Confessions of a Hypochondriac
Hypochondria: obsession with the idea of having a serious but undiagnosed medical condition.
Hypochondria was once called “morbid melancholy.” It gets its name from the idea that the gut (liver, gall bladder, and spleen) was the cause of such a disposition. It was believed to be a true medical condition. Growing up, a hypochondriac was labeled a worrier and just dismissed. Now, it is often joked about. People kid about “web md-ing” symptoms and self-diagnosing cancer.
I’ve gone along with the joke my entire life, afraid to admit the truth: I’m a hypochondriac. I’ve seen people roll their eyes or crack a joke when you talk about it. Most will say that they are, too, or recount a funny story of their mother-in-law/cousin/next door neighbor who thought they were dying of a rare disease but it turned out they just had ________ (insert common malady here).
Sometimes there are those who really do have a rare, or misdiagnosed ailment like Lyme’s or Fibromyalgia who are accused of hypochondria until they find that one doctor who will listen and truly find what’s wrong with them. People like me are not a help to those. We make it more difficult for them to get the help they need and I am truly sorry for that. But it doesn’t take away from the belittling and brushing off that I have felt from those around me.
It’s hard when you know in your heart that there has to be a better way to live, but you can’t find any help because what is plaguing you is the punchline in so many jokes.
I have struggled with this for as long as I can remember. When my husband was in Iraq, I can remember talking to a friend and telling her about a weird bump I had on my hand. I had spent the last two hours thinking about this bump and stressing about it because, what if it was something really bad and I needed medical attention? What if I didn’t get the medical attention and I died right there in the living room? What would happen to my son and how would word get to my husband? Now, once I made an off-hand reference to my friend (because I’ve learned not to speak seriously about such things), the worry dissipated. I felt free.
That’s how it usually worked. I’d get myself spun up in a tizzy about something but once I’d say it out loud, usually to my husband, he’d reassure me it was nothing and I would feel better. Crisis averted. But lately, that just hasn’t been the case. I don’t know if it’s stress or just getting older and more aware of my mortality, but I have gotten much worse. To the point where I spent almost a week completely sure that I was going to drop dead at any moment. I was saying things like, “well, if I live to the weekend…”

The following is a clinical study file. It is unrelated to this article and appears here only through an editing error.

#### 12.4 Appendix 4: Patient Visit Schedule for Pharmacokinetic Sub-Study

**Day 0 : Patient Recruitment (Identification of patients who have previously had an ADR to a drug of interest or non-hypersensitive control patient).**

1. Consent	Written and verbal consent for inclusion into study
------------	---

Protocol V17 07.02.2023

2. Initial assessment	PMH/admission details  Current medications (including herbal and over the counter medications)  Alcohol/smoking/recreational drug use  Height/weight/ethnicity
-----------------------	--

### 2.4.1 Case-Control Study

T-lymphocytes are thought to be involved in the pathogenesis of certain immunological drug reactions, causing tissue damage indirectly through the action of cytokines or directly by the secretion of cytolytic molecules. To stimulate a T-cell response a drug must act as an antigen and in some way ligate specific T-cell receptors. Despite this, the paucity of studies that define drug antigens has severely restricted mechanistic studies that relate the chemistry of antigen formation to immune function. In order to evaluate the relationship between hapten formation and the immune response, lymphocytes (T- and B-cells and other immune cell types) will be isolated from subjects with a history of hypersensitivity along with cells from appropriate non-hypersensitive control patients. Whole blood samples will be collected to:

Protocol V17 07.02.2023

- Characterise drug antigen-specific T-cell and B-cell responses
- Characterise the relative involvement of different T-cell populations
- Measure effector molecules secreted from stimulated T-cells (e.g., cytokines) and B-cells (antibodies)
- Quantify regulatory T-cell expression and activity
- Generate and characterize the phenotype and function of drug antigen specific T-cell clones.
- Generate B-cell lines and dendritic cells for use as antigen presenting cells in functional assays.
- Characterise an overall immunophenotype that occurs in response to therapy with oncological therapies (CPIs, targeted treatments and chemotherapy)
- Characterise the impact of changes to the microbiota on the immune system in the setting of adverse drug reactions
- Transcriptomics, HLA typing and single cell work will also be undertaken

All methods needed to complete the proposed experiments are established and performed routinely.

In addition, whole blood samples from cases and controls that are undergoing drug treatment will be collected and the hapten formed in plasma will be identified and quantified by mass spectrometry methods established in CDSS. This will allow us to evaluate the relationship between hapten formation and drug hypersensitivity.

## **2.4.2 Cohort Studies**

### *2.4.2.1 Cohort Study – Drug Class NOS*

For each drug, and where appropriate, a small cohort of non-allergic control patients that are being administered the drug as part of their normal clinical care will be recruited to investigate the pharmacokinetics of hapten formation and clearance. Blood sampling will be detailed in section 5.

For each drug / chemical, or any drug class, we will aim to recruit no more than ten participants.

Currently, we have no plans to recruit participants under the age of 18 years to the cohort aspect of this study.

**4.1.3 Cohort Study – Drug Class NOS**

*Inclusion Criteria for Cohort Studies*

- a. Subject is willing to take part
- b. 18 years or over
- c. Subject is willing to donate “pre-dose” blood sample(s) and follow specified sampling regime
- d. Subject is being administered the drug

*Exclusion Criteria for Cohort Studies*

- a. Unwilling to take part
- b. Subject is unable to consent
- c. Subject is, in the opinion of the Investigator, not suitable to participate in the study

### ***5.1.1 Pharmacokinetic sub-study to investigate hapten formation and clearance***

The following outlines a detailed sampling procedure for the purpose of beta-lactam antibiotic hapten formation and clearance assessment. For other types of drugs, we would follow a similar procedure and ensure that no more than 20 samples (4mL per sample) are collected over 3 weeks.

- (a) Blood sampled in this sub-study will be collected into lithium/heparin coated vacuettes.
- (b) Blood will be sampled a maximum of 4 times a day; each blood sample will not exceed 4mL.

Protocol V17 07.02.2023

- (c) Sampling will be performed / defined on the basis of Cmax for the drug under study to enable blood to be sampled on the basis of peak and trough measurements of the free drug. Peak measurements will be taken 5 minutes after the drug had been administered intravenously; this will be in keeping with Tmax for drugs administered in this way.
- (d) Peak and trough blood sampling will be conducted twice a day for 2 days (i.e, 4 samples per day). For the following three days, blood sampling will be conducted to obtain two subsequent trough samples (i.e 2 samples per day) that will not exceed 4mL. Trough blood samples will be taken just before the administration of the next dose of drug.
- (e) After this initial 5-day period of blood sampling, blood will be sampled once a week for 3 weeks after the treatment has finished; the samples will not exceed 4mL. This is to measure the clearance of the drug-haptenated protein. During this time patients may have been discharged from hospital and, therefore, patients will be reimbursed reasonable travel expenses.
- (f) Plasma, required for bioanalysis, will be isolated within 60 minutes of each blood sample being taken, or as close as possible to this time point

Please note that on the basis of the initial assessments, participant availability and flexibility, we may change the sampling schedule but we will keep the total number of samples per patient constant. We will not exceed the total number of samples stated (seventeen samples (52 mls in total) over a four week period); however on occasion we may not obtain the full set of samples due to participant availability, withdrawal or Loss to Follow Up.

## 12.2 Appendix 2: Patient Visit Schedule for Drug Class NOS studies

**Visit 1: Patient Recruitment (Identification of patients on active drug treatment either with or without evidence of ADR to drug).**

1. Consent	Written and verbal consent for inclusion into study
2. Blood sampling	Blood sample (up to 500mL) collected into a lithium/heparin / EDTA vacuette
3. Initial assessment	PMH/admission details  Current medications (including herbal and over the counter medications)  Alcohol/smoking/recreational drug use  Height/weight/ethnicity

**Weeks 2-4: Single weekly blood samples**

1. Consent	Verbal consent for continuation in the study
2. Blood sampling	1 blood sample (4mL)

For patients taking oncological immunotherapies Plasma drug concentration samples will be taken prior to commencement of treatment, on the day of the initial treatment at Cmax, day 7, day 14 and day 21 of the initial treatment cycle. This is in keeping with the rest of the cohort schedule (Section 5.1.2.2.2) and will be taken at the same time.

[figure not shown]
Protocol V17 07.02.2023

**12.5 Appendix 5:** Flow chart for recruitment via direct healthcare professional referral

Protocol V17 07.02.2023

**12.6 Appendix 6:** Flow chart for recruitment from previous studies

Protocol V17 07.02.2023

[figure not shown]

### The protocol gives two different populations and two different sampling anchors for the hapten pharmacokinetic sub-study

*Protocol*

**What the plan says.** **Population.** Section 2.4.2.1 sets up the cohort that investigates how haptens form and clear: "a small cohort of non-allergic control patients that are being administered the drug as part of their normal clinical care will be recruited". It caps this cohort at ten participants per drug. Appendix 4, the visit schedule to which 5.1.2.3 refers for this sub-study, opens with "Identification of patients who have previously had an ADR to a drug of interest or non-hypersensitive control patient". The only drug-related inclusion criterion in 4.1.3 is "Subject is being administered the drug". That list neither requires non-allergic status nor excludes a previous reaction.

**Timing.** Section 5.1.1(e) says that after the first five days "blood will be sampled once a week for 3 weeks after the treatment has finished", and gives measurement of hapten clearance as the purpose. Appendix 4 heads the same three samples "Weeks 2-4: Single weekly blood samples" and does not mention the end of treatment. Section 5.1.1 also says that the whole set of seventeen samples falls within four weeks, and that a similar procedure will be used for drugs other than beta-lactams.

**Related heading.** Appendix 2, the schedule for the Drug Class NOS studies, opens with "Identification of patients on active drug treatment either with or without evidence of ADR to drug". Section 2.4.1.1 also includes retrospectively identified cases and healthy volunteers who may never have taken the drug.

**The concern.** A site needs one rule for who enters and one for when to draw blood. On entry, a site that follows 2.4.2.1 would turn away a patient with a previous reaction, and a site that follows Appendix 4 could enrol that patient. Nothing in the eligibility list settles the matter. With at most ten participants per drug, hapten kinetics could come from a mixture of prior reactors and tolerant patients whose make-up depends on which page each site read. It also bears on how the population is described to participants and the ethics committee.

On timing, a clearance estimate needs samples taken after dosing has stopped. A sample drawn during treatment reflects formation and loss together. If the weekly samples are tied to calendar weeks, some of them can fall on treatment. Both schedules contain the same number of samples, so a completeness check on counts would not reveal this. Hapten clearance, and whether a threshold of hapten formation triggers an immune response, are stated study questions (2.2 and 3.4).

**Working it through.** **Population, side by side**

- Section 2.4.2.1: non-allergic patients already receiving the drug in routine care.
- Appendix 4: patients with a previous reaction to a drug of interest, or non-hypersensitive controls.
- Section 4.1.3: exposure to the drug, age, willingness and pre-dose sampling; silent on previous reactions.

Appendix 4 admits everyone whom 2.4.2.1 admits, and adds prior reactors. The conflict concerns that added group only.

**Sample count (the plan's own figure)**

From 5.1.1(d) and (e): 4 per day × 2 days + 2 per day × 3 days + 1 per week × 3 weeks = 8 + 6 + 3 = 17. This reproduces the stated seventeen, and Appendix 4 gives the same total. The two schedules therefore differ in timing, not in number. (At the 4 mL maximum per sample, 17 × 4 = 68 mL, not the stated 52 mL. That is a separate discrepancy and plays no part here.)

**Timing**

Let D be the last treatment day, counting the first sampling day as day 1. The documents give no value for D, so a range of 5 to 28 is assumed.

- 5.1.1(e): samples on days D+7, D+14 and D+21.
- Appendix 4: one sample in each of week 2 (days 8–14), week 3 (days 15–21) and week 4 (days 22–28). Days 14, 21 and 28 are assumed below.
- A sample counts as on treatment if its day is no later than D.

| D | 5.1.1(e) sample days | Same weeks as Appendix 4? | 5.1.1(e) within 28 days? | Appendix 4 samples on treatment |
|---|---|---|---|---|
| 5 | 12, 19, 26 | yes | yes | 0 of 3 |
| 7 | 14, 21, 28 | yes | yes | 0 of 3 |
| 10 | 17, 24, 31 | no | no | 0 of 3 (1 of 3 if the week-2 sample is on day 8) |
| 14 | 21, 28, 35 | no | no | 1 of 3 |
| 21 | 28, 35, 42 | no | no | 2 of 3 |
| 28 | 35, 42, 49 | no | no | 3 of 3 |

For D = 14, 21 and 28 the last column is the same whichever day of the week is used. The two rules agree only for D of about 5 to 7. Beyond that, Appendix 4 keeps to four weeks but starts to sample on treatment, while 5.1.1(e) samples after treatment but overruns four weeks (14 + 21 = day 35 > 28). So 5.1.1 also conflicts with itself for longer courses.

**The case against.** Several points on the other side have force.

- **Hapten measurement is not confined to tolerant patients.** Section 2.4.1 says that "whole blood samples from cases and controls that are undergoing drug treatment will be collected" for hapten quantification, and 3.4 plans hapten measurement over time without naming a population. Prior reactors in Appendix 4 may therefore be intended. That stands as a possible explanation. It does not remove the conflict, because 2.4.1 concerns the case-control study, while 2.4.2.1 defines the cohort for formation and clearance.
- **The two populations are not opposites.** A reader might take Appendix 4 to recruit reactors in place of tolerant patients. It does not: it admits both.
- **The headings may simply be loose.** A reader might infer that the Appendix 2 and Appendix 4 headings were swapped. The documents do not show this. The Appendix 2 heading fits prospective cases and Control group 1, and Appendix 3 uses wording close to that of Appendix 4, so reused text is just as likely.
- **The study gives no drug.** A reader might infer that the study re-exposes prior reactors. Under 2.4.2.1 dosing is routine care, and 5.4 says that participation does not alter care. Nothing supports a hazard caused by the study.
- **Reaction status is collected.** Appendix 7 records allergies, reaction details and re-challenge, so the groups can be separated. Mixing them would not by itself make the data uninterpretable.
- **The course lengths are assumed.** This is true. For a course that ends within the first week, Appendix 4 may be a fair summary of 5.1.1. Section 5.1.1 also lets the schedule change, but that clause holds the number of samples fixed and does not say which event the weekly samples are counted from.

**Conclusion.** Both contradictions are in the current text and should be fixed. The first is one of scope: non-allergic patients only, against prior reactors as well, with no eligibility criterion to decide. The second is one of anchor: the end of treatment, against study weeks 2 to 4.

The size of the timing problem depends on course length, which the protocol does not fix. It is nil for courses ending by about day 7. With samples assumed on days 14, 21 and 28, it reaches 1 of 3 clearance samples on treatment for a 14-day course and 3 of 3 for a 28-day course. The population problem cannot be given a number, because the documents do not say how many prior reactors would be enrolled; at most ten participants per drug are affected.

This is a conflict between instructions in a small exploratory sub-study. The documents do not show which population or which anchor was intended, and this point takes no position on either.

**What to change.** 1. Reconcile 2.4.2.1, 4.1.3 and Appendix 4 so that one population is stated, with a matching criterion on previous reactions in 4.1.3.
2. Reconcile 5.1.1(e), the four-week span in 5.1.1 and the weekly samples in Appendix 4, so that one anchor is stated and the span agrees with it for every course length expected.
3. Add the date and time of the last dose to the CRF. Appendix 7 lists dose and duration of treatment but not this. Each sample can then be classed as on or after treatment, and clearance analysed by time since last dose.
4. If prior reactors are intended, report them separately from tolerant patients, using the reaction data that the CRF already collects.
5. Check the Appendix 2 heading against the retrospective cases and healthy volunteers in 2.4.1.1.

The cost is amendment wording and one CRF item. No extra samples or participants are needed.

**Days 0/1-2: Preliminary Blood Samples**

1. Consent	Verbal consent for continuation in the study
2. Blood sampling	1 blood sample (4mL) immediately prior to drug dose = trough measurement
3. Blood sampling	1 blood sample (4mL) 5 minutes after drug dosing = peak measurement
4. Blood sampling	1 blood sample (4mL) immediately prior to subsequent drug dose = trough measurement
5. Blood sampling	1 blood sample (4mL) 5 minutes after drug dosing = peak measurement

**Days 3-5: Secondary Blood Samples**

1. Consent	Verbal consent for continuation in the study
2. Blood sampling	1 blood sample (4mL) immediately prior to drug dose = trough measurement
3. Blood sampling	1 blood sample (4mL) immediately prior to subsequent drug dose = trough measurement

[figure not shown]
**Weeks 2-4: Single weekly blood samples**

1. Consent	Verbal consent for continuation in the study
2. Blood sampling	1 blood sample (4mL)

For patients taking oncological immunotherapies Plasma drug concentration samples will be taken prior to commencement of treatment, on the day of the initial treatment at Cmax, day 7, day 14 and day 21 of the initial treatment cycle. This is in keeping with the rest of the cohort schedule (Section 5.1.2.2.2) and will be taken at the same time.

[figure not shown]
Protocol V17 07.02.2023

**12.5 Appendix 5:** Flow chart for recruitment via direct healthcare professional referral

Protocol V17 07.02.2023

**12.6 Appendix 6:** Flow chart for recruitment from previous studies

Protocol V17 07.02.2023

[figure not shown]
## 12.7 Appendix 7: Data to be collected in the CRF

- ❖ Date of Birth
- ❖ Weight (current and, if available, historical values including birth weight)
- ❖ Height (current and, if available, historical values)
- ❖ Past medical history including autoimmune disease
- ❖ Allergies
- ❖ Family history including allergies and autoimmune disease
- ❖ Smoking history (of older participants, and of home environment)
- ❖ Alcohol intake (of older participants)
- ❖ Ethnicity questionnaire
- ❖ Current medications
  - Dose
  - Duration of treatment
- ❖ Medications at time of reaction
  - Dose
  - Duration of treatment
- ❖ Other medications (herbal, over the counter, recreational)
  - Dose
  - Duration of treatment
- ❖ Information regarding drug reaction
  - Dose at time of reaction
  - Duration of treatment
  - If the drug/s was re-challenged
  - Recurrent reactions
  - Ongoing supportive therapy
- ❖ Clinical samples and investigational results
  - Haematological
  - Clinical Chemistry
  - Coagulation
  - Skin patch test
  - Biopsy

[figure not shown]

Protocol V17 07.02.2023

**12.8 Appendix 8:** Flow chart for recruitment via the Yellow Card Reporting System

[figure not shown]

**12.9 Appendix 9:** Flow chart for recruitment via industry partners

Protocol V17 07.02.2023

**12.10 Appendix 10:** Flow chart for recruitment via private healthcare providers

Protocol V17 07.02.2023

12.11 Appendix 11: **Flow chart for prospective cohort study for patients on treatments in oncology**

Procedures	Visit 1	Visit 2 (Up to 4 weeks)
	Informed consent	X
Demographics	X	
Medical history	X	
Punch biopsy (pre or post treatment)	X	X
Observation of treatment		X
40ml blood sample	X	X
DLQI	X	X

It was trying to my family and it was trying to me. I was so burdened for my own physical well-being that I had become hyper-aware of everything that was going on with my body. I was also literally making myself sick. The stress was unbearable. What made things worse was that I know that I have some legitimate health problems, but I didn’t know how severe they were or what else may be wrong. Yet, I had convinced myself that I was dying. And that is no way to live.
With all these thoughts constantly on my mind, I could barely function. I could barely work or serve my family. I couldn’t maintain a relationship with anyone, even God, to whom I was praying constantly that He would heal me (from what, I didn’t really know).
I googled faith and hypochondria. I tried to talk to people, but most people don’t really think you’re serious. Or they just throw random Bible verses and platitudes at me. I know that there are answers in God’s Word and that it will work, but simply quoting Philippians 4:6-7 at me doesn’t really help that much.
And then one night I was driving to work and I was stressing out about… everything, really, and I had an epiphany. Philippians 1:21 came into my mind: To live is Christ, to die is gain. I realized that if I live then I need to spend my time glorifying Jesus. If I died, then I guess He was done with me and I get to be with Him. It was a beautiful thought. And it carried me through that evening and then next.
I wish I could say that that is the end and that I’m all better. No more worry. No more hypochondria. No more of the anxiety or depression that follow. No more fear or shame. However, it is all still there. I am constantly fighting it. I am constantly trying to overcome those thoughts in my head that lead me to those bad places. I’m fighting to renew my mind (Romans 12:2) daily.
It is difficult. I wish I had help. I wish that there was someone else who could shout, “Me, too!” I wish that I could just come out and explain to people that I am not merely telling a joke when I say that I’m struggling because I think I may have an aneurism. However, I know that I can still manage because I’m not really alone. Jesus has this one. I just have to work on the faith that allows me to see it.